The communists were not as much as a threat as the right wing Nationalists because nationalists were more publically acceptable. They were also not as much a problem as the Treaty of Versailles. The communists could be crushed easily, and would have been less prominent if the Treaty of Versailles’ demands had not caused so much damage to Germany that the government lacked support.

However, it could also be argued that the communists could ose a huge threat in the future if the Weimar Republic continued to lose support due to not improving the situation, but in between 1919 and early 1923, the communists were not high profile. The uprisings from the right posed a far greater problem to the Weimar Constitution than the communists. Nationalists believe in military greatness and therefore, they had the support of the army, because at this point the army were unemployed and were very angry at the Treaty of Versailles restrictions.

One uprising was lead by Dr Wolfgang Kapp. Some of the police were in favour of Kapp’s plans to destroy the Republic and eplace it with a military dictatorship, therefore, they were able to help the members of the attempted revolution to avoid arrest early on, and thus create a very real threat to the constitution because they had military support. Dr Kapp planned to take over using a putsch. On the nights of 12th-13th of March Dr Wolfgang Kapp managed to take over Berlin. They proclaimed the National Assembley disollved, the Weimar constitution void, and the government deposed in favour of one headed by Kapp and General Von Luttwitz” D Thompson This was highly embarrassing to the Weimar Republic and was a serious problem as t exposed them as a weak government lacking the support of the army. It also revealed the fact that internal powers of Germany were not supportive of each other. “This night has shown the bankruptcy of all my policy. My faith in the officer corps is shattered, you have all deserted me. ” Minister of Defence.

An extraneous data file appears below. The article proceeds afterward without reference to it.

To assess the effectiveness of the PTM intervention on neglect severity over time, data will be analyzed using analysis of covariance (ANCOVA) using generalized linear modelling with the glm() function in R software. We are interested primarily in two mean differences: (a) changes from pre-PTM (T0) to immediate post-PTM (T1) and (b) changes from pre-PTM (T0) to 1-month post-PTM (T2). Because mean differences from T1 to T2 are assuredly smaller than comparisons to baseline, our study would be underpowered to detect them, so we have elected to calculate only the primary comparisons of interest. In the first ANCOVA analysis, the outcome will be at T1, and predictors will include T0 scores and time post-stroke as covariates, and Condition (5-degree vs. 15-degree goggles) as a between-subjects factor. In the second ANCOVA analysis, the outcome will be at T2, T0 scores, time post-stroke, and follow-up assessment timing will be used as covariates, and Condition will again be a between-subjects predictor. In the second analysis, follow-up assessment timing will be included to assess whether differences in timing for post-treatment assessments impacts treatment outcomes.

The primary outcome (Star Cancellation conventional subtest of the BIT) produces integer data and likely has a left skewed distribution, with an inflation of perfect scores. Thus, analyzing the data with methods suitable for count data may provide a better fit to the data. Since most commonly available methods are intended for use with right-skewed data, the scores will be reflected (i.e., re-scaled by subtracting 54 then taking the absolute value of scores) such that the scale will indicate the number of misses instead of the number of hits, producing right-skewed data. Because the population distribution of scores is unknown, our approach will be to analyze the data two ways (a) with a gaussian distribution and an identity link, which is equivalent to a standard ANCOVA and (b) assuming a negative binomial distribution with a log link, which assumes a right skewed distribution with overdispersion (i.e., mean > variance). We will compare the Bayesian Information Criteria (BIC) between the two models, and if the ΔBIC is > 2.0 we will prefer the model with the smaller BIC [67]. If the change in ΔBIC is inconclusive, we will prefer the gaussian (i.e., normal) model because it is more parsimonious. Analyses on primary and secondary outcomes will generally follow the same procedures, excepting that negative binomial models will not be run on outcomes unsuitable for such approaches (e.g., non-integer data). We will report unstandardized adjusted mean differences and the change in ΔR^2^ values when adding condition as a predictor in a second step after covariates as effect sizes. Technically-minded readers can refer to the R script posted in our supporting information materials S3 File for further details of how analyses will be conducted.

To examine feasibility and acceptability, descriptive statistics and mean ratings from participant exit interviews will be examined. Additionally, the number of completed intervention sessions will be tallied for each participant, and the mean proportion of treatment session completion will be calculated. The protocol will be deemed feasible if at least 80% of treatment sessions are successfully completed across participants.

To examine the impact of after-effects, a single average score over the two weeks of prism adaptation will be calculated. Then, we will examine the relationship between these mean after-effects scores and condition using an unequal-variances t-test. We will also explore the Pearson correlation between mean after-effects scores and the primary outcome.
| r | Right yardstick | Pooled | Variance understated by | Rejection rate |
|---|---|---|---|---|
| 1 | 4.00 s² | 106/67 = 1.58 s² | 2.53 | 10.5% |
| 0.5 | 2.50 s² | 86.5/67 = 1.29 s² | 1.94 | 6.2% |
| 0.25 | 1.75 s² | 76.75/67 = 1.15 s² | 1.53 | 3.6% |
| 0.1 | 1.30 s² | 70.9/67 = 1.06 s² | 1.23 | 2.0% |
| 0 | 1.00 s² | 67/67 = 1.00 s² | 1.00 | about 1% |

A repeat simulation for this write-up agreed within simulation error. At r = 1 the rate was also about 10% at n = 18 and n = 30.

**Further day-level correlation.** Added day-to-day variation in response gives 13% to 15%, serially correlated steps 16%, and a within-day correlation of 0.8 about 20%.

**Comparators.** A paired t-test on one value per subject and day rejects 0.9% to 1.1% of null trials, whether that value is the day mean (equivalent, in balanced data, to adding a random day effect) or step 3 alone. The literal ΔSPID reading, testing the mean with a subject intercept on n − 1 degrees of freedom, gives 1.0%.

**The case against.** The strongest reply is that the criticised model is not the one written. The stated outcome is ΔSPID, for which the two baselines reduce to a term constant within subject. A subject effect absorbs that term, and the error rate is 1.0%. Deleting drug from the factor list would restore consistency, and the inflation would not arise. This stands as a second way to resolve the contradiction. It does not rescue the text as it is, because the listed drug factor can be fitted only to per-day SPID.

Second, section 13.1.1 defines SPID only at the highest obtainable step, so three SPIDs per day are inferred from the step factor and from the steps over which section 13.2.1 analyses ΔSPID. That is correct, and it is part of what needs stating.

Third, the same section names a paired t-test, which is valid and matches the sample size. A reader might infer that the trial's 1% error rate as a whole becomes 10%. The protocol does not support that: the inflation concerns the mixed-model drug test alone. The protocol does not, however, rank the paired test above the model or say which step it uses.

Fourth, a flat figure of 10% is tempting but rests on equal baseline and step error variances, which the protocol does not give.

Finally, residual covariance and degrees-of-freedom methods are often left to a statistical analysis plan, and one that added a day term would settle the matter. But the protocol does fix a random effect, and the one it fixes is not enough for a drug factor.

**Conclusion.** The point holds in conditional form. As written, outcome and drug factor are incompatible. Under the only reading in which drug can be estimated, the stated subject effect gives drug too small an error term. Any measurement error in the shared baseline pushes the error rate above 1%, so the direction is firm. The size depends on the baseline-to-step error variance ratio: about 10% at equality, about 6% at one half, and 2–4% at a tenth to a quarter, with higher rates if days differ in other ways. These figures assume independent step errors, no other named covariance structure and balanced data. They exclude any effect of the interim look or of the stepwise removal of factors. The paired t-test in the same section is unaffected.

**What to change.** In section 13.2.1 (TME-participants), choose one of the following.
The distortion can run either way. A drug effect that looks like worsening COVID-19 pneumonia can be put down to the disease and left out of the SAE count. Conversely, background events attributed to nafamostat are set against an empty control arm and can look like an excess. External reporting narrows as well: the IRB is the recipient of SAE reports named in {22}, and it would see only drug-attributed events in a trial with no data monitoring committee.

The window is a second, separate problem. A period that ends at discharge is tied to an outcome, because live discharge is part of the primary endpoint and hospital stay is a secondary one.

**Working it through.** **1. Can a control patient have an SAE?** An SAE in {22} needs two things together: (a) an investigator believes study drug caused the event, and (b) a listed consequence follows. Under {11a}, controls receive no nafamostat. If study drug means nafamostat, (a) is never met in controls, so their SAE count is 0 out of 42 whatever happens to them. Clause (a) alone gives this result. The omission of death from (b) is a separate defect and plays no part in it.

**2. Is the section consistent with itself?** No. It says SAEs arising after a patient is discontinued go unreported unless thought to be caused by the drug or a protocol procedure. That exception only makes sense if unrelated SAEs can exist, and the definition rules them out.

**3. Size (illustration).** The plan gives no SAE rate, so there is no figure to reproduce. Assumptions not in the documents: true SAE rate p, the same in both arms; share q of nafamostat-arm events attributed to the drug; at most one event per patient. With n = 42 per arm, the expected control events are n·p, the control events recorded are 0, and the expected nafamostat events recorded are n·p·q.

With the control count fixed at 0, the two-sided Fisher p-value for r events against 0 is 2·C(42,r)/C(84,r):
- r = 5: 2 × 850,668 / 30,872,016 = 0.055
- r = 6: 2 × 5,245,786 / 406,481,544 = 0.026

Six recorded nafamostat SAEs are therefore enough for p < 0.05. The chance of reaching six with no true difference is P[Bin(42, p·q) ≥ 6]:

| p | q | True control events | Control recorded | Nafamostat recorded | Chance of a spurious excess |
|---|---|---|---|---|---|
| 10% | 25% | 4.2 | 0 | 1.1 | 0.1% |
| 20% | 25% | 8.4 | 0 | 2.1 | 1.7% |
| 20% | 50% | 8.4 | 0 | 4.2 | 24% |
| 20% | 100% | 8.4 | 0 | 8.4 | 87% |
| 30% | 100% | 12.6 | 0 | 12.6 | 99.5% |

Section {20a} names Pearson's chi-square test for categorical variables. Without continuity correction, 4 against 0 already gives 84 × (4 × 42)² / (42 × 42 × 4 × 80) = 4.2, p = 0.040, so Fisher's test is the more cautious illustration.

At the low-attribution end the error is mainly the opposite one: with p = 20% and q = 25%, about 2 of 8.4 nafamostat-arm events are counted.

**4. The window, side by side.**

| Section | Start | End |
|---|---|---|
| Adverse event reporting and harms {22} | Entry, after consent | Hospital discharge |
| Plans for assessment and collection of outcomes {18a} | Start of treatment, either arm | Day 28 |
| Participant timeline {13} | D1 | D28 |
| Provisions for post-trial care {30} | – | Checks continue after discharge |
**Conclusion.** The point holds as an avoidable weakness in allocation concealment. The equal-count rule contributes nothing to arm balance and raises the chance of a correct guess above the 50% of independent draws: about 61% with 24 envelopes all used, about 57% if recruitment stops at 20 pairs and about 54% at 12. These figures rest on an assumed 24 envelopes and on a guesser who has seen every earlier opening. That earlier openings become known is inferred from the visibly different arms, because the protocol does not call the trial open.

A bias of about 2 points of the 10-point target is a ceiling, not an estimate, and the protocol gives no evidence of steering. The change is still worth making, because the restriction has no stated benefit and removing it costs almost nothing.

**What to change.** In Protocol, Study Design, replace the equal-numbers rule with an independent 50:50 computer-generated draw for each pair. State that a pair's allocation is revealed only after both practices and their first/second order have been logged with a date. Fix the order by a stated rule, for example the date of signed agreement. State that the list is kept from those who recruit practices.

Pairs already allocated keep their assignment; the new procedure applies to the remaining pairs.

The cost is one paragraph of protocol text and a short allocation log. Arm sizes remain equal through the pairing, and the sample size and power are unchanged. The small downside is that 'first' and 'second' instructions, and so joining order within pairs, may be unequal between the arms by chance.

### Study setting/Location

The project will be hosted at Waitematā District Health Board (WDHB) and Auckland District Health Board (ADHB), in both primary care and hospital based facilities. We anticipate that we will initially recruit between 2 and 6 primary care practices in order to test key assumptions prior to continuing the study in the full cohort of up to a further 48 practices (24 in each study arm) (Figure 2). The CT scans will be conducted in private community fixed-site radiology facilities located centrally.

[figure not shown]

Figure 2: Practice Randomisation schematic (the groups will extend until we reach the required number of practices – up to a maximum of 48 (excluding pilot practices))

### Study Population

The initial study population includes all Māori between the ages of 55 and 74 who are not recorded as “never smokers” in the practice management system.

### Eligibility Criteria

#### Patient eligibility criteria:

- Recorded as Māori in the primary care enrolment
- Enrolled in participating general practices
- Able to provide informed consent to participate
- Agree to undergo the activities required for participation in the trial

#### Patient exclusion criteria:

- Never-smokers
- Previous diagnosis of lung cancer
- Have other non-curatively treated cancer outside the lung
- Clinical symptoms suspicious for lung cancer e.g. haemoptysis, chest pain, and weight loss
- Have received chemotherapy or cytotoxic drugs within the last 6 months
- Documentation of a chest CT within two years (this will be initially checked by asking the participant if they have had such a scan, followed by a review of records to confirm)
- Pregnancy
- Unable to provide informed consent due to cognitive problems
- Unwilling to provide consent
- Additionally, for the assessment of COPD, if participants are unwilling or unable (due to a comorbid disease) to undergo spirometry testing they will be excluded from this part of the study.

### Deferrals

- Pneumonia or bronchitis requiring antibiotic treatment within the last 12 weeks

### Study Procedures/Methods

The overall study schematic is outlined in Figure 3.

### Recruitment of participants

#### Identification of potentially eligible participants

Therefore, it meant that the people of Germany did not have faith that the Weimar Republic could make Germany great again and so Weimar lost support. Despite the fact that the government managed to put down the Kapp Putsch, by ordering a general strike by the Berlin workers, The putsch was defeated by the Berlin Wokers, who declared a general strike and paralysed the city” D Thomson The memory that an opposition party had nearly gained power made the people of Germany feel afraid of political unrest and left them wanting a stronger government. It also made the other opposition groups aware that they had a real chance at a revolution.

Kapp was a very bad leader, but that did not mean that other groups would have bad leaders and could not take over. It put the Weimar Republic in a cautious and threatened position. The opposition from the right was a very real threat, even more so than the ommunists, because they had the support of the army and so had power to take over using violence. Opposition was more of a threat also than the loss of individual lands. However, any radical opposition thrives in desperate times, so the existence of strong opposition was most likely a branch from the fact the Treaty of Versailles made Germany insecure.